I know. I know. I have been waiting for this appointment for quite some time. I am a week past my 17 days of fevers and fatigue but I thought I should get tested anyway, because who the hell knows what is going on with this virus?
Now it’s my turn. Pull up. Put it in park. Roll the window down. A medical person and his assistant in scrubs and masks approach. The previous information is repeated, just not as loud. I lower my mask. Put my head back. The swab is inserted. It’s not as bad as I thought it would be.
“Are you a music teacher?” He’s asking me a question while this thing is twisting in my nose.
“Am I a… huh?” I’m trying to figure out what prompted this inquiry. And then I remember: my mask. Black with white musical notes and clefs on it.
I want to say “Oh – my mask? Well… for my birthday back in 2002, my mother used this fabric to make me a wall tapestry depicting the pre-9/11 New York City skyline and now she used the leftovers to sew masks for my partner and I. Can you believe this world we are living in?”
But instead I just say, “No.” The test swab is still grinding against the back of my throat.
“Was I close?” he asks.
I know what he’s doing. He’s being nice. He’s trying to keep me calm. But it’s like when you are in the dentist’s chair with a mouth full of gauze and suction and instruments and he asks a question that requires more response than a head shake or a nod. How in-depth can I get in the midst of this procedure?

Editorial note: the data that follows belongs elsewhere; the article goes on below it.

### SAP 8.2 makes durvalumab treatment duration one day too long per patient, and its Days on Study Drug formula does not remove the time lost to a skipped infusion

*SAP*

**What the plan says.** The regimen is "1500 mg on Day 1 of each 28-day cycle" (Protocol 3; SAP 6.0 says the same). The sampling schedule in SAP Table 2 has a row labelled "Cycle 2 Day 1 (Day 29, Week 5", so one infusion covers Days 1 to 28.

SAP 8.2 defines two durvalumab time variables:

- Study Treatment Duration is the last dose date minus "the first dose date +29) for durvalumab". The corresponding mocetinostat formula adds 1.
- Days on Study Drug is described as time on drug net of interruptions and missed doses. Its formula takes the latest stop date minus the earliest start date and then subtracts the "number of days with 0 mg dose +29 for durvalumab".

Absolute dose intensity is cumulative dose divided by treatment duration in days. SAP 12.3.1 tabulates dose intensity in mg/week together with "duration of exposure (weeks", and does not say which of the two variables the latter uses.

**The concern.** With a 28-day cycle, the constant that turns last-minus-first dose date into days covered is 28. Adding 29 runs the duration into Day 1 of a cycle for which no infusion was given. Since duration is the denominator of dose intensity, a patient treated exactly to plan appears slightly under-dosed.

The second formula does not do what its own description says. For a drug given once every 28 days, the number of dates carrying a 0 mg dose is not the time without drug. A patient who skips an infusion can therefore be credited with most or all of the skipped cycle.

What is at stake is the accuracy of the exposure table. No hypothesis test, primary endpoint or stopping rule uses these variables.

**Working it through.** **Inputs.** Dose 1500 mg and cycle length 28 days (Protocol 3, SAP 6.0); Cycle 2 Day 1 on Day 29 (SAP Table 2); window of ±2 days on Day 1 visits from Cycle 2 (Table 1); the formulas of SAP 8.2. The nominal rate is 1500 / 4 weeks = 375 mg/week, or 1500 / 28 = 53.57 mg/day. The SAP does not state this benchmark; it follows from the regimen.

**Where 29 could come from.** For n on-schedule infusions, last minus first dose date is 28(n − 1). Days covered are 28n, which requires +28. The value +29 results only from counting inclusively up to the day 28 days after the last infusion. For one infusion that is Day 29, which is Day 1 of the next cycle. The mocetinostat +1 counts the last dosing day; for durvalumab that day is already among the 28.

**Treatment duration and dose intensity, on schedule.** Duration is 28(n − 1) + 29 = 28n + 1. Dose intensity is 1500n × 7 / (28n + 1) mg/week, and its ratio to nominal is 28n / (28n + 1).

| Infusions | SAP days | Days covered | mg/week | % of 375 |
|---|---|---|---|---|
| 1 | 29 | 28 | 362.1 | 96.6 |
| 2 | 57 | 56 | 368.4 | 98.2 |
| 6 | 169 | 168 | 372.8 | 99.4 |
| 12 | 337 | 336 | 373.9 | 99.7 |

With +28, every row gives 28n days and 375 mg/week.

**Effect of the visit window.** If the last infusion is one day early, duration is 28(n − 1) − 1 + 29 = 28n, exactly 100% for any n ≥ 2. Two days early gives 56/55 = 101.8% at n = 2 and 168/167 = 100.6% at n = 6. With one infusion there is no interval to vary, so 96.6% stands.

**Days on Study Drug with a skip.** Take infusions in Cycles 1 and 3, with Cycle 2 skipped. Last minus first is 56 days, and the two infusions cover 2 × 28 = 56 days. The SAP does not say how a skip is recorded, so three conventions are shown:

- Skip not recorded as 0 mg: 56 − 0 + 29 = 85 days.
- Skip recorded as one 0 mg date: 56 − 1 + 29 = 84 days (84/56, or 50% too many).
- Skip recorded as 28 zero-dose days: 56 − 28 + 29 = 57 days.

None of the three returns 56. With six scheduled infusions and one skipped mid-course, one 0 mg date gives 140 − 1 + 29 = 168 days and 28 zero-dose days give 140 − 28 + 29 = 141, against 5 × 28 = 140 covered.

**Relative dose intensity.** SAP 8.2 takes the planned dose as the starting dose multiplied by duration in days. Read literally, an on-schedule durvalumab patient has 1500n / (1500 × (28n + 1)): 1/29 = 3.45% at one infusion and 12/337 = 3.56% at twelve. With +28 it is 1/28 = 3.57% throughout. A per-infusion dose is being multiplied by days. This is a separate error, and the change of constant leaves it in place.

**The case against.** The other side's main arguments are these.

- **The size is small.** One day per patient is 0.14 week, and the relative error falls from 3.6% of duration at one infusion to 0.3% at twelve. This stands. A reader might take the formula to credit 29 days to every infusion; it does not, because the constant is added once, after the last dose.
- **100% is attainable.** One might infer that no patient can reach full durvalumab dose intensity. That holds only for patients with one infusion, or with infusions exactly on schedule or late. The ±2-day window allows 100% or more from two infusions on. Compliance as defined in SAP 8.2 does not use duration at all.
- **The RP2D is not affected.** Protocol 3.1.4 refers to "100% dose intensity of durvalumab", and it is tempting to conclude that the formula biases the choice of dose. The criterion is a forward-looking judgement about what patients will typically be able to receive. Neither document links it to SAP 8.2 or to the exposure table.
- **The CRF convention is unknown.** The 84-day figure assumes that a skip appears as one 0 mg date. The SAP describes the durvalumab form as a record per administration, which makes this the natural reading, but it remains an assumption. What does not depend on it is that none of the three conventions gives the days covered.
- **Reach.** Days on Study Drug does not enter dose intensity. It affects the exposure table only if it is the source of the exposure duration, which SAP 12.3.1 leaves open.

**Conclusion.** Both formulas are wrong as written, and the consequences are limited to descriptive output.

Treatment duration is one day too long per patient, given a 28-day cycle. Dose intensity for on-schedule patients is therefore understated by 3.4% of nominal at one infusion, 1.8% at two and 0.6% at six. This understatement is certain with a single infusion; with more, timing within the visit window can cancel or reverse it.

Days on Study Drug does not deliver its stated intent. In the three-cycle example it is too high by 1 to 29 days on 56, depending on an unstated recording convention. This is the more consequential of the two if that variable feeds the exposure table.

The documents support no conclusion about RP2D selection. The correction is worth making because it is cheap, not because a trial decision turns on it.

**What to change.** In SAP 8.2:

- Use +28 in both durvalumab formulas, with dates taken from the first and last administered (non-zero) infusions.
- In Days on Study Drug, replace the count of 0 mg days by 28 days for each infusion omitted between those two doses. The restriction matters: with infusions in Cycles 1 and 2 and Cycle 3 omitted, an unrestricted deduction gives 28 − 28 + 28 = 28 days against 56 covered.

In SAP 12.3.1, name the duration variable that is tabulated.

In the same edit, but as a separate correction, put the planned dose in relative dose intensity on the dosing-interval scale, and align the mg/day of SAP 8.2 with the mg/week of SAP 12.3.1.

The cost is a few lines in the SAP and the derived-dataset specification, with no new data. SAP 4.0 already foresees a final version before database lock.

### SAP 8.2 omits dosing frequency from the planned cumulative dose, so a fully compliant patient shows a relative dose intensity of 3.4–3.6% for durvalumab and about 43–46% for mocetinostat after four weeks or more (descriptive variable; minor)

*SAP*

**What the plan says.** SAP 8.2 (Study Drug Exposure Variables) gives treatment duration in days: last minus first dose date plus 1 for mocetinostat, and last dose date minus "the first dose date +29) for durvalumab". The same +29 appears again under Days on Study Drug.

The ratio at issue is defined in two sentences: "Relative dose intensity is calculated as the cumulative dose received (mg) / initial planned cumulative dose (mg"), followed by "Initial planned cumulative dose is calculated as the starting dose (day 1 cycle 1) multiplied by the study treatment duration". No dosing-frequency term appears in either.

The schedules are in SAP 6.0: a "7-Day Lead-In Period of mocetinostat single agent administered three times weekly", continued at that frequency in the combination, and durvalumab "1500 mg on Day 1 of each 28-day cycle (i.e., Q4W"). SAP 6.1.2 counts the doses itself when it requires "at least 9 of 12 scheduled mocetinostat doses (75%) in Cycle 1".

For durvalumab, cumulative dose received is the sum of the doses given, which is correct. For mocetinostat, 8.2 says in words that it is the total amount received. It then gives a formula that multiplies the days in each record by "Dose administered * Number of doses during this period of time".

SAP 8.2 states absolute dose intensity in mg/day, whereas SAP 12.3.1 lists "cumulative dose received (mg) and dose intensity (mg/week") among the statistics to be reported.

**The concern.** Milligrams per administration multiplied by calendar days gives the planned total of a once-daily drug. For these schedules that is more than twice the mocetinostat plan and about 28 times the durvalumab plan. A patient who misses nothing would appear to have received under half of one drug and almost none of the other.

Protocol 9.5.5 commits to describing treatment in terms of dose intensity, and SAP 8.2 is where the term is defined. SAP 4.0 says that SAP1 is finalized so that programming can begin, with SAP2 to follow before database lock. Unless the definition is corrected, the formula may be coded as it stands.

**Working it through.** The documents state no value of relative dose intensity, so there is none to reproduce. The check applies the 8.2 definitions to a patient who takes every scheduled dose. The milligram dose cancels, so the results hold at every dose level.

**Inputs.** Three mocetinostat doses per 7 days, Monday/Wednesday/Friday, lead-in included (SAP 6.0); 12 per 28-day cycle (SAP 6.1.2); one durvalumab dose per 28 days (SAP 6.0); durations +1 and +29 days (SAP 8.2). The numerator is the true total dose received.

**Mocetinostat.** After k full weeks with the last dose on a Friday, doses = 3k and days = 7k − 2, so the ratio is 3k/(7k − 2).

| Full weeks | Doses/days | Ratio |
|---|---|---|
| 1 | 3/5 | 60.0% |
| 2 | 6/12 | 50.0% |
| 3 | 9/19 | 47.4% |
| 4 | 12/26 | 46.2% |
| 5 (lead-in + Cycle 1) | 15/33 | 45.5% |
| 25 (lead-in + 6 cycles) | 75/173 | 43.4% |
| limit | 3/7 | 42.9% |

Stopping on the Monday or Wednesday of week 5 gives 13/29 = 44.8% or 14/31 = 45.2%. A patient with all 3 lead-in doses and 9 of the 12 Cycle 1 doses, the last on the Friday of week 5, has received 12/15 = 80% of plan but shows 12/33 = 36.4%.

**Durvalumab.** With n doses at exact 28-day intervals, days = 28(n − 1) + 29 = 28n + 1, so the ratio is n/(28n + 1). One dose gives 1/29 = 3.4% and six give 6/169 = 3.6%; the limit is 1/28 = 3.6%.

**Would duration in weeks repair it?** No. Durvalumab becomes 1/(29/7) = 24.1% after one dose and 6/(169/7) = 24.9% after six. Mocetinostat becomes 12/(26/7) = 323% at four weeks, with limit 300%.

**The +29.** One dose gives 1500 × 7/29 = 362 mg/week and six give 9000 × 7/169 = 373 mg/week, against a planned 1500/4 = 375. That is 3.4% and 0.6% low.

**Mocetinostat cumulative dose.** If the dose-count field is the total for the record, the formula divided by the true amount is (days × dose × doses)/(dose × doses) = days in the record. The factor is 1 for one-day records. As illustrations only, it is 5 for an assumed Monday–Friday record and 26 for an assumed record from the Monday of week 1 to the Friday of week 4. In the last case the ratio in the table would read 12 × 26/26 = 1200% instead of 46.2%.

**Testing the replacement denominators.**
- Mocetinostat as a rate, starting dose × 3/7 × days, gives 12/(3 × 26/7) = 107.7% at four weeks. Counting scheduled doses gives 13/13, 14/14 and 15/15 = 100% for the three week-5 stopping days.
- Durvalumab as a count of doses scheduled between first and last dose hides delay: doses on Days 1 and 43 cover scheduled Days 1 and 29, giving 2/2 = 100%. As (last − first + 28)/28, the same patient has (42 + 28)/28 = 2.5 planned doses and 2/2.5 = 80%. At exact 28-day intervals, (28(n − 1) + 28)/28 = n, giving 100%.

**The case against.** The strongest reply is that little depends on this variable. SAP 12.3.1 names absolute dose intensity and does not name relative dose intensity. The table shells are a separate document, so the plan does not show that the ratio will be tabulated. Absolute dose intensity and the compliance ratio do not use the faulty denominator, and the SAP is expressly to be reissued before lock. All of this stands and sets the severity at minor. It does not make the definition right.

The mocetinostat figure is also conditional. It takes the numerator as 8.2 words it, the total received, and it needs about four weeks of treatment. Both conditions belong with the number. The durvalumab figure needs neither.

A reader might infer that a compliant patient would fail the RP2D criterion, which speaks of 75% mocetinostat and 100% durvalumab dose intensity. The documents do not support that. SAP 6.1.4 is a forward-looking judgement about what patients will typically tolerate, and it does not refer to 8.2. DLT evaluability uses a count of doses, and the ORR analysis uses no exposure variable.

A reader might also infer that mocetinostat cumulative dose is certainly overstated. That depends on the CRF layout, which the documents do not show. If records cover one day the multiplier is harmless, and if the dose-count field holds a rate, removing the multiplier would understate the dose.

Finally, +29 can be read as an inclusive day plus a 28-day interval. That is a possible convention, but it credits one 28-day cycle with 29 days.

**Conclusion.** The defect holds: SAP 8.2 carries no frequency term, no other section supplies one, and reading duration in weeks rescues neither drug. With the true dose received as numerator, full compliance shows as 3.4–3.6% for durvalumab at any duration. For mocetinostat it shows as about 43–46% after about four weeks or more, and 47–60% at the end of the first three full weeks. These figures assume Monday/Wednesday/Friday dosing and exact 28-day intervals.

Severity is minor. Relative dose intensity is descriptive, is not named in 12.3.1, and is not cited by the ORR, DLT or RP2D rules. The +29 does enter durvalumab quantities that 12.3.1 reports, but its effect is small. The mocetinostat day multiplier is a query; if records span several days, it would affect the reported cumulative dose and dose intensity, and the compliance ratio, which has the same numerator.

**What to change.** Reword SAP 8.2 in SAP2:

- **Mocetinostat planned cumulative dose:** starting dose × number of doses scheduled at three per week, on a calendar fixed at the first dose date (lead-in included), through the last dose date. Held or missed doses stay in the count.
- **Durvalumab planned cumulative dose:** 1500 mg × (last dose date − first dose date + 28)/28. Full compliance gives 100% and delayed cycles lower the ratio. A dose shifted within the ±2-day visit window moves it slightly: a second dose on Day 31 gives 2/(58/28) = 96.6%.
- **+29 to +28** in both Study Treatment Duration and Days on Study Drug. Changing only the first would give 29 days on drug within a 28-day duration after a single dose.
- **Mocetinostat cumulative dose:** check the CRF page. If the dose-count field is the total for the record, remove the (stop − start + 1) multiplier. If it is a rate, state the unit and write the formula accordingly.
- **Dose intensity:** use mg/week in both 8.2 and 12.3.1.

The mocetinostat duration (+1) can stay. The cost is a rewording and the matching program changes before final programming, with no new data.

Was he close? My resume spins like a rolodex in my head. I am overthinking this. I finally manage to say; “I was an actor.” Does that sufficiently answer his question? It is the simplest answer. And I still have a stick in my nose.
No other questions are forthcoming. I think about what I said. I was an actor. Past-tense. Before all this. Before we got here. Are we done?
He slowly slides the swab out and I am momentarily reminded of some stunt we used to pull as kids: snorting a spaghetti noodle up our noses and pulling it out of our mouths. Kids.
Once the swab has been extricated, I let out a little whoop that could be interpreted a lot of ways. Pain? Excitement? Relief? The assistant looks a little startled so I assume it is not the normal reaction.
We are done. I can go online in 2 to 3 days to get my results. I smile and thank them and wish them a good day and roll up my window. I put the car in drive and pull out of the tent, following a line of cones directing me back to Rockaway Boulevard.